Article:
NEVER LET ME GO
The title of this movie based on the novel by Kazuo Ishiguro – one of the Top 10 novels of the 2000s according to TIME Magazine, has produced this blog entry today, when we are using narrative tenses with upper-intermediate level students.
The structure of stories has been carefully analysed over the past weeks and students are able now to identify the four elements: exposition – conflict – climax – resolution. The art of storytelling will be displayed in today’s class!.
Students aged 16+ previously watched the film by Mark Romanek (glossary in hand) so the session warms up with some general opinions about the story and reading of the synopsis for a lesson framework. Relevant words and expressions are double-checked for accurate comprehension before the show begins.
Amongst the storytelling techniques recently introduced by professor Enrique Sánchez (University of Málaga) during the most brilliant virtual training course on PBL, the Art of Hosting caught my attention very powerfully as an invitation for co-creation. The technique promotes creative development by capturing collective intelligence and applying it to the generation of shared ideas.
The work dynamics for small groups of four to five students is this narrative adaptation of it:
Students sit around a rather large desk covered with paper tablecloth and scattered with assorted coloured pens and crayons. They are asked to write their pieces directly on the paper tablecloth making sure they include the points below:
- narrative tenses,
- adverbs and adverbial phrases,
- participle clauses,
- unreal conditionals,
- future in the past,
- and words and expressions from their film glossaries.
How many brilliant ideas were originally born from serviette scribbles!
Students are invited to produce written texts within 5-min time slots. Every five minutes each student will move one seat to their right leaving their text ready for the following writer to take over. The structure of the story must be taken into consideration to continue writing ahead when a new writer approaches the text in front of them. Is the piece waiting to be continued in «exposition» stage or is it «climax» or «conflict«? Perhaps the previous student left their text ready for «resolution«?
Allow some extra time if needed for students to finish their lines before moving one seat forward. And when they arrive at their original seat they must close up their written production in the best possible manner. This activity proves to highly engage collective intelligence in written productions that can result amazingly surprising when the final texts are read out loud before their exhibition.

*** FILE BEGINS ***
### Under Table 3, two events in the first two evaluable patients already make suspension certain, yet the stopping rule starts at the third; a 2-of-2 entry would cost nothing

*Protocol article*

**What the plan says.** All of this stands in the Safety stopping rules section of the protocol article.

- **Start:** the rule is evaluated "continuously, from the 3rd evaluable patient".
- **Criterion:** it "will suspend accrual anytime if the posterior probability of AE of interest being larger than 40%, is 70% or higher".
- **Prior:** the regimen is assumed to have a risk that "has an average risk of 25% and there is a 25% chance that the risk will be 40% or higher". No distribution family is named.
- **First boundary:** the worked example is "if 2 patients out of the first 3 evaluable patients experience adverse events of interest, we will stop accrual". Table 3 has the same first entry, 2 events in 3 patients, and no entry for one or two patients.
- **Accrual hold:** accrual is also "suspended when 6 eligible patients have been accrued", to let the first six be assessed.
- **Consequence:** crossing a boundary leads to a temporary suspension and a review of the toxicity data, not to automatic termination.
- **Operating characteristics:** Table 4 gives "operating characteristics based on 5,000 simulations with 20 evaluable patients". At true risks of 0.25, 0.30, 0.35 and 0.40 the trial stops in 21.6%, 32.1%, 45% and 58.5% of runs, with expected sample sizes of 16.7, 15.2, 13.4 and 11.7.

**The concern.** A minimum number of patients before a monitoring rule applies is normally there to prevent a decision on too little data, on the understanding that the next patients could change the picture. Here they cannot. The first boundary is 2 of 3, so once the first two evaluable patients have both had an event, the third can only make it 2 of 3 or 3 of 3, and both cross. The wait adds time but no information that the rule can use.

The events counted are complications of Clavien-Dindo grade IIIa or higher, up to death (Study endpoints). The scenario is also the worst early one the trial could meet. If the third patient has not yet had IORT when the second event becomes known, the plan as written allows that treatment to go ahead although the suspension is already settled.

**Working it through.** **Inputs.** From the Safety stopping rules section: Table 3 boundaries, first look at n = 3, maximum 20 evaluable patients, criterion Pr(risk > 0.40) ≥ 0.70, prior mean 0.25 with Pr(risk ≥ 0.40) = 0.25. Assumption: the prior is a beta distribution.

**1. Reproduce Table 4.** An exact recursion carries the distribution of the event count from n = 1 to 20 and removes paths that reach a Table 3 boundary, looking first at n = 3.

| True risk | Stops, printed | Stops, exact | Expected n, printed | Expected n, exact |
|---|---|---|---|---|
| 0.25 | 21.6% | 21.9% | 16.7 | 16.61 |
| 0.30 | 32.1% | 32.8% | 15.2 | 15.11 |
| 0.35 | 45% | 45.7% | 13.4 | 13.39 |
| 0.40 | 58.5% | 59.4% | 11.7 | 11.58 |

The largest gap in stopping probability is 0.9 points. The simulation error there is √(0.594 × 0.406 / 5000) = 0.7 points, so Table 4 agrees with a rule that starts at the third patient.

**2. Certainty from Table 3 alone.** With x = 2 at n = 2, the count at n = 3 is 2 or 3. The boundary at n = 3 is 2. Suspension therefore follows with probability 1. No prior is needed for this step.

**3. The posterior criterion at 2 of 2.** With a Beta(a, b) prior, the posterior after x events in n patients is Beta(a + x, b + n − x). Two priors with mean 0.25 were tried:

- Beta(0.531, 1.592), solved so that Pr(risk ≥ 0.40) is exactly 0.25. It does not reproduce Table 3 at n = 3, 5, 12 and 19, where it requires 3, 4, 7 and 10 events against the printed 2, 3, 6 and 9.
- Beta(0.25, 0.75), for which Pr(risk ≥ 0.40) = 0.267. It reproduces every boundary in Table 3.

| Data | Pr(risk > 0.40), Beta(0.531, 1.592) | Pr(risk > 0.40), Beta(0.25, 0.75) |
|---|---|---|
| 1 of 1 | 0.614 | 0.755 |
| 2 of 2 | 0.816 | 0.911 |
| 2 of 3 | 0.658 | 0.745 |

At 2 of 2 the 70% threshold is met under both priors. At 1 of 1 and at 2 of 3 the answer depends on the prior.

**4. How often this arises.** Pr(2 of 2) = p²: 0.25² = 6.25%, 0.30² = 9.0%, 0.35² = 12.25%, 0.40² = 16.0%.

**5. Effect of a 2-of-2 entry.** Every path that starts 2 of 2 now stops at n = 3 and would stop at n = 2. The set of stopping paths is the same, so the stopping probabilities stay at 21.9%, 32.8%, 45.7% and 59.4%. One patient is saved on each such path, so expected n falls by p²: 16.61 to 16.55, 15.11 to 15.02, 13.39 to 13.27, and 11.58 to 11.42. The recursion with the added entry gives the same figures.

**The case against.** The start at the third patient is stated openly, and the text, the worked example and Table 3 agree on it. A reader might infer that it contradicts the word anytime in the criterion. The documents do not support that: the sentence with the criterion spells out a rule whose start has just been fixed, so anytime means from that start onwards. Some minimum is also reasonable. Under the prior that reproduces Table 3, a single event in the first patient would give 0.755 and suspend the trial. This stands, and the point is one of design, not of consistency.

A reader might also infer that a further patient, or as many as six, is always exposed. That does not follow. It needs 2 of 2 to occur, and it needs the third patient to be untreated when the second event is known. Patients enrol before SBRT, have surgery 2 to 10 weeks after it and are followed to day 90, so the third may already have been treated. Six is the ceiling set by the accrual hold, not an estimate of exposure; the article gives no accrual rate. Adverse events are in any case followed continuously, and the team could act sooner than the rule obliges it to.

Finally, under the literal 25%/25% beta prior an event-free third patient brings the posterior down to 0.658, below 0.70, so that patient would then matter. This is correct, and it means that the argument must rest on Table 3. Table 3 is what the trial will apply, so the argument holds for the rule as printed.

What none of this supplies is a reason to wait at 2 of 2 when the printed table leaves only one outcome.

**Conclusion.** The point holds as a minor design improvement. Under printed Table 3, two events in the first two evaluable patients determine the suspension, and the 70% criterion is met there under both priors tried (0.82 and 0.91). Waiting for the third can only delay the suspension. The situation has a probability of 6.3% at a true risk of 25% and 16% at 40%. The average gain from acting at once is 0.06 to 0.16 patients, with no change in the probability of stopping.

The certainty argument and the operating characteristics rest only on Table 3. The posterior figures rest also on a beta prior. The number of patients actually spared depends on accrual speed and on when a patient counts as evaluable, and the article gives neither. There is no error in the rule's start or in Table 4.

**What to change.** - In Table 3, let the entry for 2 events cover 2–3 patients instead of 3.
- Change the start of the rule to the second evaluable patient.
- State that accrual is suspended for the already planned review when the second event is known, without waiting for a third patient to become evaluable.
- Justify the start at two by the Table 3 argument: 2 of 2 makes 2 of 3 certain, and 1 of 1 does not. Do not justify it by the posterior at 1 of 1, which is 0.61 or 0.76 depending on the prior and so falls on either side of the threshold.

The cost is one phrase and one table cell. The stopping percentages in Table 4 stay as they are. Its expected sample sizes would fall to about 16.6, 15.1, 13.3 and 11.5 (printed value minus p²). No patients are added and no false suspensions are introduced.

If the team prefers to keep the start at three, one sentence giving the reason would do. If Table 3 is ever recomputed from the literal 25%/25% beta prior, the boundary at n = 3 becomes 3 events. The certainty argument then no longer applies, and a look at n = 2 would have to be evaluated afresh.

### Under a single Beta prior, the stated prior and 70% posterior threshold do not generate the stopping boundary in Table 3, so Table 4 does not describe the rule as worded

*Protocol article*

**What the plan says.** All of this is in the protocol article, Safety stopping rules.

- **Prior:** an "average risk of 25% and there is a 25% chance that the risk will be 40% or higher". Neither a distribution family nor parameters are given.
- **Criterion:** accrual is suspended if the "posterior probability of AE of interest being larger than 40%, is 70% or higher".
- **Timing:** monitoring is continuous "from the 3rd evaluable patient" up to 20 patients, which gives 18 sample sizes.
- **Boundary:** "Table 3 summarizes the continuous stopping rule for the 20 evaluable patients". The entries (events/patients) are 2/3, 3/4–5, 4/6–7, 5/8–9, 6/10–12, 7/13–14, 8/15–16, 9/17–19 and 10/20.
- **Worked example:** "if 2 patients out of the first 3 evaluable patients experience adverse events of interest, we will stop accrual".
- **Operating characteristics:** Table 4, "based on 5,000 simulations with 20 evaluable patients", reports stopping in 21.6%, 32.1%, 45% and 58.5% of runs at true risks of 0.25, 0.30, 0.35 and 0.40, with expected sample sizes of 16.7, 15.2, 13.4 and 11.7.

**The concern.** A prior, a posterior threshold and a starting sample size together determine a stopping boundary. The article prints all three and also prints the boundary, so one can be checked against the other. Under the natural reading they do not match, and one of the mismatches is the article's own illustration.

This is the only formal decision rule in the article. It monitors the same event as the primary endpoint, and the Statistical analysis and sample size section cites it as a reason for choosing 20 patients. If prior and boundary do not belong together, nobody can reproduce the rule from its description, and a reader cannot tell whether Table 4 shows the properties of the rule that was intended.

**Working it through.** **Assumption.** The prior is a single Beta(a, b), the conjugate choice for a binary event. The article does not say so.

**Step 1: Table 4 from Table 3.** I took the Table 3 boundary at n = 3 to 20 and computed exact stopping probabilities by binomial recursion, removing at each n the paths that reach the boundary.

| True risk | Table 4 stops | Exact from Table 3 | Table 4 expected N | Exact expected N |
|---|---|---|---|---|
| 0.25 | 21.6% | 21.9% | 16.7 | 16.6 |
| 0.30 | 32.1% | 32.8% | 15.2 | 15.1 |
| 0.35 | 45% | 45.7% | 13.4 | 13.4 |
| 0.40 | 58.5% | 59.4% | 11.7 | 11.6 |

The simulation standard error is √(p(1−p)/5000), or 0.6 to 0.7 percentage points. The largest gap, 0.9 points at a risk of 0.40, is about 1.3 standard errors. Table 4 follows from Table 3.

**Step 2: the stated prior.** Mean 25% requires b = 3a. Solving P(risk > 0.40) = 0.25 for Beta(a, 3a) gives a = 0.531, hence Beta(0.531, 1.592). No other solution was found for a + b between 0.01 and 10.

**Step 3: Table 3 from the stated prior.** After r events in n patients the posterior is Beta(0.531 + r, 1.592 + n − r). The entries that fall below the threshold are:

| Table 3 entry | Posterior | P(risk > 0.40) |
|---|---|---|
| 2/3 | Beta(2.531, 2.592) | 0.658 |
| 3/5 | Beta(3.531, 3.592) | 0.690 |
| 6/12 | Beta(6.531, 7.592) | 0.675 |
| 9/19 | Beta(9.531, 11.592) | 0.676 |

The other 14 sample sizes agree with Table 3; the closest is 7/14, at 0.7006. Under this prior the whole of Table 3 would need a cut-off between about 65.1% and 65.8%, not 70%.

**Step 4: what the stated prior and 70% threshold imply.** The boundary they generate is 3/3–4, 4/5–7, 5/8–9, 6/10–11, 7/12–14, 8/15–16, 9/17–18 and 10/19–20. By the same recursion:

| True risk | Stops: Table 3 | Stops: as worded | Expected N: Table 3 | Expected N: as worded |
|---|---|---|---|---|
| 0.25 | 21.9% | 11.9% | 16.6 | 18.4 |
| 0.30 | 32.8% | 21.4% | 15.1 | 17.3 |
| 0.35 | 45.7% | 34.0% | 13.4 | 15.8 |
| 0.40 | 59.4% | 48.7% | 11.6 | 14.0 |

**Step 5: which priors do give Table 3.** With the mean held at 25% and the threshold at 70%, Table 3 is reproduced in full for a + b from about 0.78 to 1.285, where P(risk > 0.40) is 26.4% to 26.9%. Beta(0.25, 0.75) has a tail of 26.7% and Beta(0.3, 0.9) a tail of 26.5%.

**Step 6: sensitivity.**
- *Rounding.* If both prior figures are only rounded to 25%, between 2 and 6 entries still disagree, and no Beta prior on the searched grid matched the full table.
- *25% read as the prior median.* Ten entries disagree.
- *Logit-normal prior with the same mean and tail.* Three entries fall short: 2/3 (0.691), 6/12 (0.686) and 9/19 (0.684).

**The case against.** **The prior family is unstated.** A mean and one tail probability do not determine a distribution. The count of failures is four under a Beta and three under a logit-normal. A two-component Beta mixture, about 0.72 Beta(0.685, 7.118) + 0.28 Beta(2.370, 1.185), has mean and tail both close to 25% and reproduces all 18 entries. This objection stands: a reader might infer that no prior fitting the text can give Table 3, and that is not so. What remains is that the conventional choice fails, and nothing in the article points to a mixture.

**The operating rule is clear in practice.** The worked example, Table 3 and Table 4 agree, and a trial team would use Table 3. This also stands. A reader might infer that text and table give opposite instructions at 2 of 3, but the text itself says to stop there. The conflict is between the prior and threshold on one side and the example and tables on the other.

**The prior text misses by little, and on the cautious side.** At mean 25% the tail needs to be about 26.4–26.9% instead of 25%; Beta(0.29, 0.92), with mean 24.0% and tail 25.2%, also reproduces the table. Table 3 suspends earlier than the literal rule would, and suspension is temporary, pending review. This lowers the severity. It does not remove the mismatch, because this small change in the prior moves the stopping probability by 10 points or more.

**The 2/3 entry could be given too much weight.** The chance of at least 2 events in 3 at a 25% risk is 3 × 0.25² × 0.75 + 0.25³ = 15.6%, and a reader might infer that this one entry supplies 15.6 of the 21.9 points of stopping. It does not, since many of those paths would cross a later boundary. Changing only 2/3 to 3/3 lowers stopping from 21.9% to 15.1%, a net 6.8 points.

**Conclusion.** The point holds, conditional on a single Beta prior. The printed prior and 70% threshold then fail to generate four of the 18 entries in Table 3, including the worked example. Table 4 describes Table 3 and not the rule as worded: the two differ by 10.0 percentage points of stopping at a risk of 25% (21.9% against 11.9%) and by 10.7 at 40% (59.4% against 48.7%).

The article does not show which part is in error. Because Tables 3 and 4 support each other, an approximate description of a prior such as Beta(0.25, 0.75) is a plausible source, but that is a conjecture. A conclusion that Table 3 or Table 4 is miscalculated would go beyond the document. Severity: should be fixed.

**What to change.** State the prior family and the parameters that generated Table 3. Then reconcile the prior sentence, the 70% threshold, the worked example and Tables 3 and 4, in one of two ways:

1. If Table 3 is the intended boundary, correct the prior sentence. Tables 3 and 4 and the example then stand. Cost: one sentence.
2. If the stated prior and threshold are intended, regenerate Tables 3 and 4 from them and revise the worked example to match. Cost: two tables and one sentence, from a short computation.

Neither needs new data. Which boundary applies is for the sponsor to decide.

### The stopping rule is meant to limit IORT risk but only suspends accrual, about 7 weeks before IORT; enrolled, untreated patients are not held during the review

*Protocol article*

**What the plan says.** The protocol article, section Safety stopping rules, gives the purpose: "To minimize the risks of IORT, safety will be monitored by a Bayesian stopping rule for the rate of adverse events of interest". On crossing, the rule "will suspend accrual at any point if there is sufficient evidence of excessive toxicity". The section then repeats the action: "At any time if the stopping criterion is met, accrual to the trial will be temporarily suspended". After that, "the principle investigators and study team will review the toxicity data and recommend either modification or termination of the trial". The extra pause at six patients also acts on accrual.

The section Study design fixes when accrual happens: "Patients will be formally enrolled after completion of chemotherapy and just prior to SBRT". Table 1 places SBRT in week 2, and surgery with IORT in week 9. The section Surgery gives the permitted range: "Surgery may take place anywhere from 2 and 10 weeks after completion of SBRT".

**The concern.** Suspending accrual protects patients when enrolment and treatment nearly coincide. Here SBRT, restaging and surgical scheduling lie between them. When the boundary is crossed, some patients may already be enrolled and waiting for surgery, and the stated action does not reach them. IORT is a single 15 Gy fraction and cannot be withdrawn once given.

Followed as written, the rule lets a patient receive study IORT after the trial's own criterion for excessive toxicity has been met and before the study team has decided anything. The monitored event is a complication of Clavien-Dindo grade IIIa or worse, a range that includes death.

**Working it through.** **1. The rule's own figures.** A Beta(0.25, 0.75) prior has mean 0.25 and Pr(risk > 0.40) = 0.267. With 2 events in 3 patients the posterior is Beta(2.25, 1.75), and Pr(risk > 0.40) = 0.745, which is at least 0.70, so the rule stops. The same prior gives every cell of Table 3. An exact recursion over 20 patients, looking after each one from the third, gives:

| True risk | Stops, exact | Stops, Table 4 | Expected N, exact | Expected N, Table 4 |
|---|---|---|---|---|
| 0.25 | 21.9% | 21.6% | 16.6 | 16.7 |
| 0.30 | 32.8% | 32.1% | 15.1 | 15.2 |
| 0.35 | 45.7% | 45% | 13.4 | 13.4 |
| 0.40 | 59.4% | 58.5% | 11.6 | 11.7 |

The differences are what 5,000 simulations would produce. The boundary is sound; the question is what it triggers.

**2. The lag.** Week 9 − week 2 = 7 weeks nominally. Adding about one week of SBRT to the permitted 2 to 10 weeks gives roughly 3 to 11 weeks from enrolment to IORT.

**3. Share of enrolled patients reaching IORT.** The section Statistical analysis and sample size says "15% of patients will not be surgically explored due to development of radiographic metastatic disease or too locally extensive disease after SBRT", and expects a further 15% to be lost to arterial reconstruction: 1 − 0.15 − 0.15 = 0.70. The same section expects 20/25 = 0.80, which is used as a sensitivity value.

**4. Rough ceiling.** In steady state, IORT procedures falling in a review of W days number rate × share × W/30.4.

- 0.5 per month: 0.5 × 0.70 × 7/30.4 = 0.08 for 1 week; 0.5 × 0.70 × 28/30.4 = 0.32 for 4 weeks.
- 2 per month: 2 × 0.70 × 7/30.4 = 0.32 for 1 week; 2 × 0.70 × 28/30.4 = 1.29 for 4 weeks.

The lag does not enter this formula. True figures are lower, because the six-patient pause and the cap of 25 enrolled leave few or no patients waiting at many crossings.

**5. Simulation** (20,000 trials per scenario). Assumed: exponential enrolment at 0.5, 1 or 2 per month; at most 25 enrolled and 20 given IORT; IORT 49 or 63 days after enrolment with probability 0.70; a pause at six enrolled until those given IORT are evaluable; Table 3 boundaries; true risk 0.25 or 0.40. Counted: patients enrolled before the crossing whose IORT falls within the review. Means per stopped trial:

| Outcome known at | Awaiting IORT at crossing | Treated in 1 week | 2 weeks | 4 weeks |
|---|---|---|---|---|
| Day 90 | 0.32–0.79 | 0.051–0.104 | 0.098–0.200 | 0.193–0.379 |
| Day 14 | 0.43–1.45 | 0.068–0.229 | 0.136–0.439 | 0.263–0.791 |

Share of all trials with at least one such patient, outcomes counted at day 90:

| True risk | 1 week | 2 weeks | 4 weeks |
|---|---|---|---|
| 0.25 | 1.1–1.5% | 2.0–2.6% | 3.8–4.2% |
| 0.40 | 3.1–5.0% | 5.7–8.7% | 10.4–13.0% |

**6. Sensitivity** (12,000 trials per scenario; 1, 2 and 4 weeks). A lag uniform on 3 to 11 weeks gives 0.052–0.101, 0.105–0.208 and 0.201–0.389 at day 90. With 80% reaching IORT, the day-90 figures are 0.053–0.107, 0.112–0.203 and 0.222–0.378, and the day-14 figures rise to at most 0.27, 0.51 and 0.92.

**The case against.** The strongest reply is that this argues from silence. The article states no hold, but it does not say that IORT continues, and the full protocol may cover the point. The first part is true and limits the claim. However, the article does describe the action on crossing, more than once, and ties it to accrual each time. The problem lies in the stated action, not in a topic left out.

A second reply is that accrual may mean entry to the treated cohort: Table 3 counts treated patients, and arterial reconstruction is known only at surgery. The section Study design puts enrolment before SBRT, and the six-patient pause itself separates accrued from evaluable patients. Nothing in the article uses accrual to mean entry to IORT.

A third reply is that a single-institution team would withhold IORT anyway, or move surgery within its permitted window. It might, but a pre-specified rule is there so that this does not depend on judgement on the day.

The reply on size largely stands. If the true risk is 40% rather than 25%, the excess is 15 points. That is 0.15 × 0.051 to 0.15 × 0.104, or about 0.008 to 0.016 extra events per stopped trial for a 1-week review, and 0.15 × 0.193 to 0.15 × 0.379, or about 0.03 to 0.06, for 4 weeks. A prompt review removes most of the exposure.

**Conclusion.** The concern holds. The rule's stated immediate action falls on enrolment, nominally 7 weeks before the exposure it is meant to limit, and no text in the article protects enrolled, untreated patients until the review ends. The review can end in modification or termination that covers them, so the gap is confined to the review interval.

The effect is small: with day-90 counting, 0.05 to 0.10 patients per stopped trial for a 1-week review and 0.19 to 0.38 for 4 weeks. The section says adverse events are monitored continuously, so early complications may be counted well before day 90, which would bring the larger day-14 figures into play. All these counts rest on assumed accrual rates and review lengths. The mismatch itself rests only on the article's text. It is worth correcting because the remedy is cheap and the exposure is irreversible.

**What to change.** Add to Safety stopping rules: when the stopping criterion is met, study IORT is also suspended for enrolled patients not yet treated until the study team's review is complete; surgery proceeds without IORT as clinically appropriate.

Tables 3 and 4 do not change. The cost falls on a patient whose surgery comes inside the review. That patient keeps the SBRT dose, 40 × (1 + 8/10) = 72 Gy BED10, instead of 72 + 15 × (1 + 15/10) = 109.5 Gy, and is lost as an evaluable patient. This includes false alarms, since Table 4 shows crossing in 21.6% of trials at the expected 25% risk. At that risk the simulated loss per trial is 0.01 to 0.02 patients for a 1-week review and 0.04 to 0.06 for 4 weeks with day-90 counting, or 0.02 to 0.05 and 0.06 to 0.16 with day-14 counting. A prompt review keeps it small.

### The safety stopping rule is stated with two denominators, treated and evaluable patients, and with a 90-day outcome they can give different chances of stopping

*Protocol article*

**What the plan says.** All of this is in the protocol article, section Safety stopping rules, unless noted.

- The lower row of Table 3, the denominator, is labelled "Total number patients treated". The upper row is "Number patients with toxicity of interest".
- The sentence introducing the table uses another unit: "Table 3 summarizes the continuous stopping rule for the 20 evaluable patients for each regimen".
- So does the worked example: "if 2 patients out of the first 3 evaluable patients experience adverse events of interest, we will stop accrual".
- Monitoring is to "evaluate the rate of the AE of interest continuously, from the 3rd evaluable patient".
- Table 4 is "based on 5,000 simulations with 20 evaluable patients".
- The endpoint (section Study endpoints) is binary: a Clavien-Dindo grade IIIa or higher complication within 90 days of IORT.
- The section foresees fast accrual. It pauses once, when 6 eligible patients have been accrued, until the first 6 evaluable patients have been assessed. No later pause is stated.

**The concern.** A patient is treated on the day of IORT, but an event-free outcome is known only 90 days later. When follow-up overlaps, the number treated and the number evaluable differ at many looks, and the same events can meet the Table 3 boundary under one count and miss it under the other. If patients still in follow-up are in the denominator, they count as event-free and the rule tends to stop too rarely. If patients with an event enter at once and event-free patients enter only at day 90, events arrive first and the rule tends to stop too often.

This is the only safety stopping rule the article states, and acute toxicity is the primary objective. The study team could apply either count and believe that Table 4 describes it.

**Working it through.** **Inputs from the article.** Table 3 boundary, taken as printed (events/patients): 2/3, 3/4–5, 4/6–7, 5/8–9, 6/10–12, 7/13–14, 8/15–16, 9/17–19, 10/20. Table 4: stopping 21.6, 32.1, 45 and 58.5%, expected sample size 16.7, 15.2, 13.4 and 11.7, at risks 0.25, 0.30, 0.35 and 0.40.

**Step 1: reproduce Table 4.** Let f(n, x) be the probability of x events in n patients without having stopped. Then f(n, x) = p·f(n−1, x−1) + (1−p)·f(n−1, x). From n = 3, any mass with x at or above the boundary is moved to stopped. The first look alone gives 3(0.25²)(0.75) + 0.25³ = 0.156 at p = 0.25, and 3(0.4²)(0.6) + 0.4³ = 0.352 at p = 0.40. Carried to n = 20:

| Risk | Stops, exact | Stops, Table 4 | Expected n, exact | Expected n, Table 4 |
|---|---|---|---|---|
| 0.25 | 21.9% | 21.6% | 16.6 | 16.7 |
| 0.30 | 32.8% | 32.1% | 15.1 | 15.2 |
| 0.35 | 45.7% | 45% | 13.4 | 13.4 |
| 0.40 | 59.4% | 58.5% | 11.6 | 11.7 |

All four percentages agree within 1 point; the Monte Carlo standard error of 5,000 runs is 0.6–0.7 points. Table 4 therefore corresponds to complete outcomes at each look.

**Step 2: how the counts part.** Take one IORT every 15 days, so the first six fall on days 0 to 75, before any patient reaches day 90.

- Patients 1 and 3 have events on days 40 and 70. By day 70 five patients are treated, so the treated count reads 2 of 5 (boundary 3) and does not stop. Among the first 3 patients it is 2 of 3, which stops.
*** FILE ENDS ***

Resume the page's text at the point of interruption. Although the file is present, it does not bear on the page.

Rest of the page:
If you are not short of time, after their writing journey students can still admire their masterpiece for a bit longer and continue with some good discussion of the movie setting, characters, story, music, or related to their own response to the film. It is during these chats that the most interesting insights can take place while Vocabulary and Language Usage can become naturally accurate and when the students are learning from each other’s personal statements.
What is the significance of the movie title?
Students will always appreciate some feedback on their work done, even if it is just a class activity, which is why when I proof-read their stories to double check they meet the requirements (narratives, adverbials, participle clauses, unreal conditionals, future in the past, glossary) I highlight concerning issues following this correction code. Then they are asked to revise their written tasks once again to check the highlighted words or phrases offering alternatives.
GR – Grammar WW – Wrong Word WO – Wrong Order P – Punctuation SP – Spelling T – Tense
Following the principles of UDL – multiple means of engagement, multiple means of representation, multiple means of expression, students can complete one final task given these options:
- a review of the film in writing or video recording
- an analysis of a key scene using the 5Ss and the 5Cs
- a presentation of screenshots and links to the film plus written text
Visit The Gaudi Effect for further tips on writing as a creative act of enjoyment.
[Activity inspired by Film English]